You’ll still need to keep tabs on your campaign by watching the link click-through rate, frequency, first-time impression ratio, and cost per 1,000 impressions. And be sure to turn off ads that no longer have the reach or effectiveness you desire. Personal philosophy, if an ad has declined in performance by 40% or more by week’s end, shut it off and start running a new one. Keep in mind, though, the decreased effectiveness of an ad just means audiences were getting tired of seeing it, not that it was a bad ad.

Be sure to avoid some of the common mistakes that I’ve noticed even clients who have invested a lot of time into their shop making. First and foremost, make sure your shop is pulling good assets from your websites. Clear photos, quality copy, present branding. Next, make sure to keep things orderly. 

If you’re checklist oriented, here are the top three challenges you’ll need to be aware of as you set up dynamic ads:

  1. Running too many ads on the same pixel.
  2. Formatting your catalog so it looks presentable and customer-friendly.
  3. Realize that this process takes time but is also critical to your success. Focus on and get it done right.

Why It Works

The secret weapon of dynamic ads is the ability for retargeting. You’ll be able to get your products in front of the eyes of interested customers all across the web, lead them through the ad to your store and across the transaction finish line.

How you define success will be up to the goals that you have for your business, but you should start seeing a much higher influx of good clicks (ones that end in transactions) if you’ve taken all the necessary steps and successfully set up dynamic ads.


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11 Ways Artificial Intelligence Can Improve An Agency’s Workflow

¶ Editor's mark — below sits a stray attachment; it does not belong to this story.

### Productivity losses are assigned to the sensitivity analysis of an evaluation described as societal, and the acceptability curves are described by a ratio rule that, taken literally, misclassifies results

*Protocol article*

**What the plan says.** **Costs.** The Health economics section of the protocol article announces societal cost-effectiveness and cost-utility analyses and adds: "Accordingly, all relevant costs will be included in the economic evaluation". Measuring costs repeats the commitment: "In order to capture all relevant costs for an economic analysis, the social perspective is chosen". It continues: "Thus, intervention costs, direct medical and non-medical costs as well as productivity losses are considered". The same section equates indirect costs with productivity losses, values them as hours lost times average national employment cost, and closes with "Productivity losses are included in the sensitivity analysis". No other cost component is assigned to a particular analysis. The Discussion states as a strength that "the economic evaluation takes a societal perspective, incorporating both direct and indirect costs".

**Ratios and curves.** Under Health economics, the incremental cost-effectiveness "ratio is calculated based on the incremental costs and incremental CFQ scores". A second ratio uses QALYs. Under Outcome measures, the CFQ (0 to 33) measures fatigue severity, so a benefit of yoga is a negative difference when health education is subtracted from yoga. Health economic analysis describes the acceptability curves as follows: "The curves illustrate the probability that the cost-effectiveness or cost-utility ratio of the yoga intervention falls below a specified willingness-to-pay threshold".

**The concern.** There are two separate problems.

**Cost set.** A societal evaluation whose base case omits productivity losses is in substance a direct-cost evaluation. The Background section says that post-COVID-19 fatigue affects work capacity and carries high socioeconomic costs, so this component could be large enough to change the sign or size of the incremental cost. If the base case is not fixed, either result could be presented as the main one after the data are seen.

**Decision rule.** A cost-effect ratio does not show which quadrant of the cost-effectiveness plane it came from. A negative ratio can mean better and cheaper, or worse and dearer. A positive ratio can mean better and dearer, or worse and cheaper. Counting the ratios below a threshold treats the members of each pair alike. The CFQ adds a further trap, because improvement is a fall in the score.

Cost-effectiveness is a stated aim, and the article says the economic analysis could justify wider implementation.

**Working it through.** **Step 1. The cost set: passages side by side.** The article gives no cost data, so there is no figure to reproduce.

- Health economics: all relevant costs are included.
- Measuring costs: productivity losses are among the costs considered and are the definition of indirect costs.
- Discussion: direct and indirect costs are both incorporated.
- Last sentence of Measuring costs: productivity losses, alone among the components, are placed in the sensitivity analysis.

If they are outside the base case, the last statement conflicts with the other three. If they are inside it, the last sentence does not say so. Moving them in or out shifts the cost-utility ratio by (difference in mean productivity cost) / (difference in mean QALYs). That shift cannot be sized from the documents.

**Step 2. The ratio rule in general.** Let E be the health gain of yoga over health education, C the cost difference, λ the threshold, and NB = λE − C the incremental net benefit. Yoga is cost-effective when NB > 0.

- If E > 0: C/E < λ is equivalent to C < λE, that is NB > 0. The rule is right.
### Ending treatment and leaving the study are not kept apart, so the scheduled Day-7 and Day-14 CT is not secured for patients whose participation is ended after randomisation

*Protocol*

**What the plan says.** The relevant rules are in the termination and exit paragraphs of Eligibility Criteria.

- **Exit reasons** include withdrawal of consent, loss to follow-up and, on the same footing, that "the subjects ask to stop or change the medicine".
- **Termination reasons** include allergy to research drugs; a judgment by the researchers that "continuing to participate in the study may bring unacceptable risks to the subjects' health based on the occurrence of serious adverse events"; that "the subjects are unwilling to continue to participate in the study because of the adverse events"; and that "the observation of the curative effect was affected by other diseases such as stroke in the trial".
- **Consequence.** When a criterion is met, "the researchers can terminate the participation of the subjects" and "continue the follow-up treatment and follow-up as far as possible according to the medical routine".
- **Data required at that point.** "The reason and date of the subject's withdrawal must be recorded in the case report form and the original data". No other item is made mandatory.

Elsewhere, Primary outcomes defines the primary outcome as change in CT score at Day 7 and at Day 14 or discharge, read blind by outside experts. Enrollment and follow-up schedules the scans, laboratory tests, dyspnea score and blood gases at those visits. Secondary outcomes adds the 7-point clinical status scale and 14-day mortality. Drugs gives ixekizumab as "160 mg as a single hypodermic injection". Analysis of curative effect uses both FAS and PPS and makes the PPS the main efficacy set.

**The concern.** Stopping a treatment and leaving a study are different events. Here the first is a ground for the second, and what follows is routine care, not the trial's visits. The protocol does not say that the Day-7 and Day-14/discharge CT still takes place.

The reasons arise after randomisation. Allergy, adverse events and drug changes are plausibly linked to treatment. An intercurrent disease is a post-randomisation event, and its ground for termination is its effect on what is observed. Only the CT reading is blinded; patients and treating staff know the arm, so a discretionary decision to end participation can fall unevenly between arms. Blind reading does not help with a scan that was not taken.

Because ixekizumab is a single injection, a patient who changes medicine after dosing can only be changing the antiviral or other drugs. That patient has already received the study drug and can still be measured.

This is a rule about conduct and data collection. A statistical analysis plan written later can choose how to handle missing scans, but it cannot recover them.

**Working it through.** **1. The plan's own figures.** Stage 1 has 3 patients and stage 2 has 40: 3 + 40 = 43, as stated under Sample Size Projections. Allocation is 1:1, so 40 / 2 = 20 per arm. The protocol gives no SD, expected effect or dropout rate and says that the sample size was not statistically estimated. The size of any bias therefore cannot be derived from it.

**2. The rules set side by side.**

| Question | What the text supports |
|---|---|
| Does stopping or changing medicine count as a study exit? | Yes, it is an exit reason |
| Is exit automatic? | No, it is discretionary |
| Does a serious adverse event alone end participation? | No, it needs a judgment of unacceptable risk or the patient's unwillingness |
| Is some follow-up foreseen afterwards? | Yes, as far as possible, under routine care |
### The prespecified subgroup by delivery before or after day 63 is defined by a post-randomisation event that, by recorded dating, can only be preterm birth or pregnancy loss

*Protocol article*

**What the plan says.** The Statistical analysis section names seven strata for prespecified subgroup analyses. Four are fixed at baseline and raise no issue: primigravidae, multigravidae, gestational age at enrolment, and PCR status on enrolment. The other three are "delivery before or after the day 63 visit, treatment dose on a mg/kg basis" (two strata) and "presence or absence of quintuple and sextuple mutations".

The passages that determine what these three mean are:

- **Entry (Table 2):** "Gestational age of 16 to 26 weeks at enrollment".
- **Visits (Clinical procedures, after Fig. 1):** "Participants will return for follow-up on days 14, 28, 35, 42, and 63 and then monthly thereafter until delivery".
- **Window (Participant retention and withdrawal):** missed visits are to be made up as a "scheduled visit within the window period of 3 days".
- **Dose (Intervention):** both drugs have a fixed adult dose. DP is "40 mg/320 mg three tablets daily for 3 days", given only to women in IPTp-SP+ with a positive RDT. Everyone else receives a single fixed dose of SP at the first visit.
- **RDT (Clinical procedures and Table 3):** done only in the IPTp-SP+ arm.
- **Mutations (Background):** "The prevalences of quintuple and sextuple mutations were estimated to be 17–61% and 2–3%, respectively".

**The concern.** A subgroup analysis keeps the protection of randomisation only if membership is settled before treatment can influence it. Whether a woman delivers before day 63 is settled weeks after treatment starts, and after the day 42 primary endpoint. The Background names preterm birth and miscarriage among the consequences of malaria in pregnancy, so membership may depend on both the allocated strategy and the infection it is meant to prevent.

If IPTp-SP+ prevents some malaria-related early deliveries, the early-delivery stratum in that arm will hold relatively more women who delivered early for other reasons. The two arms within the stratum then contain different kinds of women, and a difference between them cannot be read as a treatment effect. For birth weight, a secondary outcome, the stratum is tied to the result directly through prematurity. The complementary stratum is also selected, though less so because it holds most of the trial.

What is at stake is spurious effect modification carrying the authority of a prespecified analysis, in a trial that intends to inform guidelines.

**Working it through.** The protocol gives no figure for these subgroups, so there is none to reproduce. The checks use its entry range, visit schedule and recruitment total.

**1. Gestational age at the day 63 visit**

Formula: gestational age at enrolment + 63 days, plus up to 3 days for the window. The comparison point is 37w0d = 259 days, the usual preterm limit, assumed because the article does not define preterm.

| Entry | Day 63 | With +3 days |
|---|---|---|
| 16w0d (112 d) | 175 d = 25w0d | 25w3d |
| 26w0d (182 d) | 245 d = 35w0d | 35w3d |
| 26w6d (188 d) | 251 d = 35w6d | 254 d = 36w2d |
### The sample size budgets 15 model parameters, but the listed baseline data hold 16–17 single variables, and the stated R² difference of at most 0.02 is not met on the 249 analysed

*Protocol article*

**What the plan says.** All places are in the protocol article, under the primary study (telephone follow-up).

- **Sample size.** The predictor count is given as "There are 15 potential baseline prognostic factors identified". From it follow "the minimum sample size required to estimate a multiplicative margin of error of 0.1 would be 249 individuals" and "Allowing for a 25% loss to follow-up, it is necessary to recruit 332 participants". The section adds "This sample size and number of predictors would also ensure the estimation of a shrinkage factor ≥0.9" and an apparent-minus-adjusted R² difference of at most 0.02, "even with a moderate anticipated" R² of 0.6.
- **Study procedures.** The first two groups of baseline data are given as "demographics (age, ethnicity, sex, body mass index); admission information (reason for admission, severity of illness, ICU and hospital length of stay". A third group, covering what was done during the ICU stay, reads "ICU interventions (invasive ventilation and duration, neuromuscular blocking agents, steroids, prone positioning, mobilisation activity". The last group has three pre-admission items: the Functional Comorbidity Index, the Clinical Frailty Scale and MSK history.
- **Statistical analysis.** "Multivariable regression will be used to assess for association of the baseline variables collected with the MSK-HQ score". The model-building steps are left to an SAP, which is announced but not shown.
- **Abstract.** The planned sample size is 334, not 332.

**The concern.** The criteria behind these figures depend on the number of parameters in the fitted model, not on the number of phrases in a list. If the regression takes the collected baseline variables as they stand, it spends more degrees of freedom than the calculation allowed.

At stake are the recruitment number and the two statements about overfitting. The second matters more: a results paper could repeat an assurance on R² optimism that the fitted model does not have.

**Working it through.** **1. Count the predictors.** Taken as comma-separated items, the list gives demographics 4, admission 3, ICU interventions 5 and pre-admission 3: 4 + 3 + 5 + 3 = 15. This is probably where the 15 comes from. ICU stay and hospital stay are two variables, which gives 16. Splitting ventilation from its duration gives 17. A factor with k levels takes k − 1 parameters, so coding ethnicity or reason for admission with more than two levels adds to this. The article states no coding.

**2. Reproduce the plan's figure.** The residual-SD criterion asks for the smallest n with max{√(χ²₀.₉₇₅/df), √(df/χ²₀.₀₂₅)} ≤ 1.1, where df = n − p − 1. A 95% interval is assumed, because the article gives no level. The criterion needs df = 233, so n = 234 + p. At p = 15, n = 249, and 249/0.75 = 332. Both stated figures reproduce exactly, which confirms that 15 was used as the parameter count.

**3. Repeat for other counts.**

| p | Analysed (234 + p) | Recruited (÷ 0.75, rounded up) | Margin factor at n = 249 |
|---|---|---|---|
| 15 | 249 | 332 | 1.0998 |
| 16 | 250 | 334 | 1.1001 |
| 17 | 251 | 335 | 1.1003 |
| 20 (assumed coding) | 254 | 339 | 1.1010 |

11 Ways Artificial Intelligence Can Improve An Agency’s Workflow

by Forbes Agency Council | Expert Panel 

Artificial intelligence is an innovative technology that aids businesses worldwide in areas ranging from shipping and logistics to sales. In the marketing and advertising space, AI can offer crucial technological advantages. Given their ability to learn from mistakes and track records accurately, AI and machine learning are invaluable tools for collecting and analyzing data.

While workflow processes can be improved by leveraging AI, doing so requires a clear understanding of how the system would work. Below, 11 experts from Forbes Agency Council weigh in on how an agency can improve its workflow by using AI to bolster existing processes.

This article originally appeared on, on April 2, 2021. Read the rest of the article here.


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Outrage Marketing

Outrage Marketing

Psychologically speaking, human beings enjoy feeling angry, especially when the brunt of the anger can be directed at something amorphous. Admittedly, it’s not much fun to get into a spat with a close friend or coworker, but directing your indignation at a faceless corporation? That’s satisfying. It makes us feel like an underdog as if with every withering tweet or acidic Yelp review we’re taking down The Man. What happens, though, when brands learn to weaponize our outrage?

You’re likely aware by now of the Burger King tweet that went viral on International Women’s Day that read “Women belong in the kitchen.” This tweet was the first in a series that went on to detail women’s exclusion from the restaurant industry and the launch of a program Burger King had devised to fix the imbalance, but that’s not what anybody remembers. 

This is called “outrage marketing”, and it wasn’t invented by the Home of the Whopper. They’re just the first in a long line of brands to use mankind’s inability to stop tweeting against us.

Why launch your feminist campaign with such an incendiary statement? As predicted, the impressions on the initial tweet were through the roof, an outcome that Burger King knew they could depend on before they hit “send”. The sources vary as the tweet has since been deleted, but screenshots show the tweet receiving as many as 300 thousand retweets and over 600 thousand likes. “Women belong in the kitchen” wasn’t the result of a rogue intern, but likely the outcome of several meetings determining how they could get optimal response numbers. Of all 300 thousand retweets, one thing is true—a third of a million people were talking about Burger King.